This is the second instalment of our extended article exploring the use of the 5GHz spectrum for Comms.
Optimize Transmitter Power
To avoid interference with other devices, TPC (Transmit Power Control) is used. This system reduces the transmitted power to the minimum necessary to maintain adequate data throughput but at the same time keeping the possibility of interference to a minimum.
It is important to note that 5GHz is not 5G and it is not Wi-Fi. 5GHz is a frequency spectrum available for use under the regulations stipulated in the country it is being used in. Wi-Fi standards such as IEEE 802.11n use the 5GHz spectrum and wireless-networking routers complying with it will also use 5GHz. However, Wi-Fi does not have exclusive use of the 5GHz channels (as shown in figure-1) and shares it with other users such as broadcasters with intercom devices and earth exploration satellite services (5.255 – 5.35GHz in the UK).
5G is a data service provided by mobile phone operators and has nothing to do with 5GHz. Generally, the frequencies used are in the range 6GHz to 100GHz (and beyond) and are entirely dependent on the country they are being used.
Moving into the 5GHz band takes us into the SHF (Super High Frequency) range as defined by the ITU and refers to the spectrum 3GHz to 30GHz. Although 5GHz only just appears in this range, SHF has some interesting characteristics we can take advantage of, especially for intercom.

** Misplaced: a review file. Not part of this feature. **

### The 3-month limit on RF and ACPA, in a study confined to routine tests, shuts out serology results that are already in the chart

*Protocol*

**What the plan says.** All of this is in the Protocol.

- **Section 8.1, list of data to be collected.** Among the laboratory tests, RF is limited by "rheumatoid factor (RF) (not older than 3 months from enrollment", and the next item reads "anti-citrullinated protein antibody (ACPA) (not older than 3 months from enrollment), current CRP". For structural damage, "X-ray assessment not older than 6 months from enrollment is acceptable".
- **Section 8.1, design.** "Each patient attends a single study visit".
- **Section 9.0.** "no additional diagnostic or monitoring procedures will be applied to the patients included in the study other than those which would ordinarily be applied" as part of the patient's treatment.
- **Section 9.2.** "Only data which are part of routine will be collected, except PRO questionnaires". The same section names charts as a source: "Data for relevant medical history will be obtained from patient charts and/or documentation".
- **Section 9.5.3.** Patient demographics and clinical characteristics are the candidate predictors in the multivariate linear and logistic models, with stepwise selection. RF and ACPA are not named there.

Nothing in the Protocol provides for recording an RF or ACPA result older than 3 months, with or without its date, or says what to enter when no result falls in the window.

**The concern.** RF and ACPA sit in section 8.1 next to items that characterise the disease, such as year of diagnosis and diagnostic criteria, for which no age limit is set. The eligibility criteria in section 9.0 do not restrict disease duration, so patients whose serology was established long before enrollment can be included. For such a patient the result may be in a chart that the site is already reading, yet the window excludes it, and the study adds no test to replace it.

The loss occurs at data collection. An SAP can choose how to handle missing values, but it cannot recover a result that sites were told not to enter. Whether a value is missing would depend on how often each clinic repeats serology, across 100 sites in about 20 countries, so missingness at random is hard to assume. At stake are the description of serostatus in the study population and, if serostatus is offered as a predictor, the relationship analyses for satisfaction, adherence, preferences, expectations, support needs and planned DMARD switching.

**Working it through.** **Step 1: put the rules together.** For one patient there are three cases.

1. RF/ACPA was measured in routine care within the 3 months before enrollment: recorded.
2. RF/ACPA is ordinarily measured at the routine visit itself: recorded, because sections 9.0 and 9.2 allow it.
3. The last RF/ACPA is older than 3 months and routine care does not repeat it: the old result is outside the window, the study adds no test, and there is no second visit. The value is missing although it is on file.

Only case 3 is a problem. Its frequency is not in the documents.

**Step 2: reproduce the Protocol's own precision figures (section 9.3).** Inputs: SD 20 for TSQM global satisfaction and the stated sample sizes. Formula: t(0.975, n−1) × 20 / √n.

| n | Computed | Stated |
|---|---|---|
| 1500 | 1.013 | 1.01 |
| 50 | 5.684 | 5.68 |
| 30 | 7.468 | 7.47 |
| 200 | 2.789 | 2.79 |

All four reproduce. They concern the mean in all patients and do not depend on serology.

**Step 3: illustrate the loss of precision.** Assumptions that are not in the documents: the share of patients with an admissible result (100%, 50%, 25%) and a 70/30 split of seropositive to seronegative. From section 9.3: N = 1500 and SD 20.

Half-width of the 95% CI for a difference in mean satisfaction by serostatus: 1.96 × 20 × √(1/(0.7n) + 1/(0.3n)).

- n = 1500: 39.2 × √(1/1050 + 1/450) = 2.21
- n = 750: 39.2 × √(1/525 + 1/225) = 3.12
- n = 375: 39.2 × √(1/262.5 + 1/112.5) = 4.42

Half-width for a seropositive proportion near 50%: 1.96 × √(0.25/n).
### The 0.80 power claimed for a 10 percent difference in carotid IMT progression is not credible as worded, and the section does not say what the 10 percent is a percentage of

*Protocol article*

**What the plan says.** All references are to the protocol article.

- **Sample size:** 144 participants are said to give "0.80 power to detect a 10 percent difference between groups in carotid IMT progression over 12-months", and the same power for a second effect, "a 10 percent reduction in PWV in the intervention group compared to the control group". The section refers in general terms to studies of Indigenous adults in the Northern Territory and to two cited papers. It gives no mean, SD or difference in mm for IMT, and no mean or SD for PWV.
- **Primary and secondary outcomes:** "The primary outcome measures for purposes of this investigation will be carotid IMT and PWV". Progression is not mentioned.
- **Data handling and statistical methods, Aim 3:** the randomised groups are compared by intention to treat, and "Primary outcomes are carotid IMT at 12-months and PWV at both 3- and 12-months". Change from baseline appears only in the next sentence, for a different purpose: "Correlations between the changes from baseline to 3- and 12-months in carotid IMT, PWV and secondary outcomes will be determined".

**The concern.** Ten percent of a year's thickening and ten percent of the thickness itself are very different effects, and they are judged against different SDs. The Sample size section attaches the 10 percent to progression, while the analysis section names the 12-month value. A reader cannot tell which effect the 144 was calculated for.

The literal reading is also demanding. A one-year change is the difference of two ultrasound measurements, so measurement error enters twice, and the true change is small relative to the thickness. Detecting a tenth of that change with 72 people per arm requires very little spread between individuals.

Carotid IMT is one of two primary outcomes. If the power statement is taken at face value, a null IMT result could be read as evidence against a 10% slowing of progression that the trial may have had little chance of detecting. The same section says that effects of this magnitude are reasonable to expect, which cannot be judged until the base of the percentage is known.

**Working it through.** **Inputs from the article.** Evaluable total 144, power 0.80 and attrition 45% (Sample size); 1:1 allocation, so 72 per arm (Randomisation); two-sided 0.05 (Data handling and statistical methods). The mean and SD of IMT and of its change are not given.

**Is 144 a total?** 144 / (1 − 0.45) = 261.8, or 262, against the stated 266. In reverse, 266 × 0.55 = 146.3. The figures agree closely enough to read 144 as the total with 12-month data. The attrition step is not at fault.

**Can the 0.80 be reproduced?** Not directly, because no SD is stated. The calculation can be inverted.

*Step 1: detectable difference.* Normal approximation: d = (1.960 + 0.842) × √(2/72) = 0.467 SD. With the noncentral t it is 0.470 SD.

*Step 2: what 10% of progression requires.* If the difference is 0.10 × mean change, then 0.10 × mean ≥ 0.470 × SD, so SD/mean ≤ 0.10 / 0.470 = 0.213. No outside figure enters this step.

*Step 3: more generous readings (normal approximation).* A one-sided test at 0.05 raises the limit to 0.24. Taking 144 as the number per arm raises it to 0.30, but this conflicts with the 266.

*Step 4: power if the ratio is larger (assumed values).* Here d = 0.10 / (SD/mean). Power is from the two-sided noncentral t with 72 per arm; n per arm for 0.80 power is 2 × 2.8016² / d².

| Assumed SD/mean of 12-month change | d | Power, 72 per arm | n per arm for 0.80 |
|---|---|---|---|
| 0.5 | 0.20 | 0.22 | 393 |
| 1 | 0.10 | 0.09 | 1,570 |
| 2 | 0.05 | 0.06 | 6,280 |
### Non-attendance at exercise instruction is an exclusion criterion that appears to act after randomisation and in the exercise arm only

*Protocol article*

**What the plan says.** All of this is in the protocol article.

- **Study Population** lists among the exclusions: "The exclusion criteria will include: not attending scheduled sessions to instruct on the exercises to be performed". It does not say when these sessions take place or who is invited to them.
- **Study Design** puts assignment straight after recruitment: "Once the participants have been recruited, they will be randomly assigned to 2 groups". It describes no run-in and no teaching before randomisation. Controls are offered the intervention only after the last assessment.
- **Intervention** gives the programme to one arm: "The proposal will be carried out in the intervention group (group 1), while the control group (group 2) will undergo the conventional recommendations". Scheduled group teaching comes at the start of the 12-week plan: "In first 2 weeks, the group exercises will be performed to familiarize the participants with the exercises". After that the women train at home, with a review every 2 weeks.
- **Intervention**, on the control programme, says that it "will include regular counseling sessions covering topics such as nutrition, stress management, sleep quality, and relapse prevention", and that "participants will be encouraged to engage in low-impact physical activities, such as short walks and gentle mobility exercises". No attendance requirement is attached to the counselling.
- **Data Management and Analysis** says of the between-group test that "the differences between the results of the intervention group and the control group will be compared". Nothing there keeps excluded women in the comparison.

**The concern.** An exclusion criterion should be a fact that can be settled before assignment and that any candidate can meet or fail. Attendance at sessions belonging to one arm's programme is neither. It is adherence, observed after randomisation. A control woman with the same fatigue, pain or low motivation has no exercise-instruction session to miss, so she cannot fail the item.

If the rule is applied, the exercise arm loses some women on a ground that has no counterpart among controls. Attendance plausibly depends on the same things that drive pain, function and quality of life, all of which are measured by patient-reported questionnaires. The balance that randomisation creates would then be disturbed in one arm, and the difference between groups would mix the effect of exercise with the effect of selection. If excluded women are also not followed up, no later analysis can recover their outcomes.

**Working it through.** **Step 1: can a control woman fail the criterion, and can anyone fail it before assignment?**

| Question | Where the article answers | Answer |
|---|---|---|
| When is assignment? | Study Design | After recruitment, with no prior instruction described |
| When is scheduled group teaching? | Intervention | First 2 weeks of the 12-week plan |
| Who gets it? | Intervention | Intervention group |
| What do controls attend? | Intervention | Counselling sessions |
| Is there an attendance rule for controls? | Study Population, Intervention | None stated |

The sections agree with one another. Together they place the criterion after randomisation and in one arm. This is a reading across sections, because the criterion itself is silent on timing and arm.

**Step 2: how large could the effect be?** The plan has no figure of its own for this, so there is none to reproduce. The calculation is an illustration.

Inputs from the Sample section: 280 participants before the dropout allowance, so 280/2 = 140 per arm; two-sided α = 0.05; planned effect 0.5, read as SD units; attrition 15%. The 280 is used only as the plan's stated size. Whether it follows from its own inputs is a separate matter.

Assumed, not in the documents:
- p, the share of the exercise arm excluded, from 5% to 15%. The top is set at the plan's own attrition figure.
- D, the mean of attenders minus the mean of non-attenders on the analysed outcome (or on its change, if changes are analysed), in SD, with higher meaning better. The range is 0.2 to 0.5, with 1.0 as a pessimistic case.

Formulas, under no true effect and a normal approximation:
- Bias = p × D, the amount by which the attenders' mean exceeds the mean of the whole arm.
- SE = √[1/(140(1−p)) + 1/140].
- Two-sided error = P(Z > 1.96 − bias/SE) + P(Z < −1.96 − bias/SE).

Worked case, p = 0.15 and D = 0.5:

As signals increase in frequency, they become more directional and the SHF range includes the lowest frequency where the radio waves can be directed in narrow beams with convenient sized antennas. They can still be used omnidirectionally but being able to steer the beams allows us to make better use of the power available. This gives the further advantage that they will not interfere with nearby transmissions on the same frequency, allowing frequency reuse.
Although the signals can penetrate walls and objects, from about 3GHz, the signals start to reflect off hard surfaces such as the roof of a sports stadium, or concrete building. However, we can use this to our advantage.
The wavelength of a 5.580 GHz radio wave is approximately 53.8mm (2.12 inches) its half wavelength is approximately 26.9mm (1.06 inches) and its quarter wavelength is approximately 13.5mm (0.53 inches). These wavelengths are highly relevant as they can either increase the amplitude at the receiver or completely remove it due to the effects of the superimposition of waves.
The superimposition effect applies to any two or more waves travelling in the same medium. In this case, although the beam may be quite narrow, the transmitted waves disperse in a cone shape and spread out slightly. When an antenna is in the vicinity of a surface, such as the floor, and is close to the direction of the beam, some of the radio frequency will propagate off-axis and bounce off the floor and mix back into the signal at the receive antenna. The resulting waveform will either be increased or decreased depending on the phase of the waveforms. In other words, the two paths will arrive constructively or destructively.